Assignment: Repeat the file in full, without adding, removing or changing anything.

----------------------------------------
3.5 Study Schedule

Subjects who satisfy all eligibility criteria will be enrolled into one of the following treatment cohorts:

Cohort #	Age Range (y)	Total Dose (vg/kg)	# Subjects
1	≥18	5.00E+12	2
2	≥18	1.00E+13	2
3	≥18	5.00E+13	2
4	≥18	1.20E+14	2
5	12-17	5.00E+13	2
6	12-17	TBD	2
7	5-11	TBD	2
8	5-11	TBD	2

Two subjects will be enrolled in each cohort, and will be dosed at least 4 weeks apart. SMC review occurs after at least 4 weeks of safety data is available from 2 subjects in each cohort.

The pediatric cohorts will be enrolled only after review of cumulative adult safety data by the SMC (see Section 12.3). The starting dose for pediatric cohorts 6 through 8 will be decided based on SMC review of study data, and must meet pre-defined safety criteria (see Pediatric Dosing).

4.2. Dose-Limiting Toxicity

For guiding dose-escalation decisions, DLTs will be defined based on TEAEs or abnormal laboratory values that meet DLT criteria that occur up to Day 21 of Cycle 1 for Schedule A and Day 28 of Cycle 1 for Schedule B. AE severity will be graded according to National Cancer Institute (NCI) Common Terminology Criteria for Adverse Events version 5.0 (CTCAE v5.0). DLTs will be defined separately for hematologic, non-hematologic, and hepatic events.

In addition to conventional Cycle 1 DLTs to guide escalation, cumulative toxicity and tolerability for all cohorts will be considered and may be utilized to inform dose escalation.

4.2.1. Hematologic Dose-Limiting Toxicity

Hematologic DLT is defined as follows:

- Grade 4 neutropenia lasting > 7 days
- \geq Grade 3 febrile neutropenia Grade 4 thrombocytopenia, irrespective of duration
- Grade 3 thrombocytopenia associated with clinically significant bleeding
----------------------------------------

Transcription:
3.5 Study Schedule

Subjects who satisfy all eligibility criteria will be enrolled into one of the following treatment cohorts:

Cohort #	Age Range (y)	Total Dose (vg/kg)	# Subjects
1	≥18	5.00E+12	2
2	≥18	1.00E+13	2
3	≥18	5.00E+13	2
4	≥18	1.20E+14	2
5	12-17	5.00E+13	2
6	12-17	TBD	2
7	5-11	TBD	2
8	5-11	TBD	2

Two subjects will be enrolled in each cohort, and will be dosed at least 4 weeks apart. SMC review occurs after at least 4 weeks of safety data is available from 2 subjects in each cohort.

The pediatric cohorts will be enrolled only after review of cumulative adult safety data by the SMC (see Section 12.3). The starting dose for pediatric cohorts 6 through 8 will be decided based on SMC review of study data, and must meet pre-defined safety criteria (see Pediatric Dosing).

4.2. Dose-Limiting Toxicity

For guiding dose-escalation decisions, DLTs will be defined based on TEAEs or abnormal laboratory values that meet DLT criteria that occur up to Day 21 of Cycle 1 for Schedule A and Day 28 of Cycle 1 for Schedule B. AE severity will be graded according to National Cancer Institute (NCI) Common Terminology Criteria for Adverse Events version 5.0 (CTCAE v5.0). DLTs will be defined separately for hematologic, non-hematologic, and hepatic events.

In addition to conventional Cycle 1 DLTs to guide escalation, cumulative toxicity and tolerability for all cohorts will be considered and may be utilized to inform dose escalation.

4.2.1. Hematologic Dose-Limiting Toxicity

Hematologic DLT is defined as follows:

- Grade 4 neutropenia lasting > 7 days
- \geq Grade 3 febrile neutropenia Grade 4 thrombocytopenia, irrespective of duration
- Grade 3 thrombocytopenia associated with clinically significant bleeding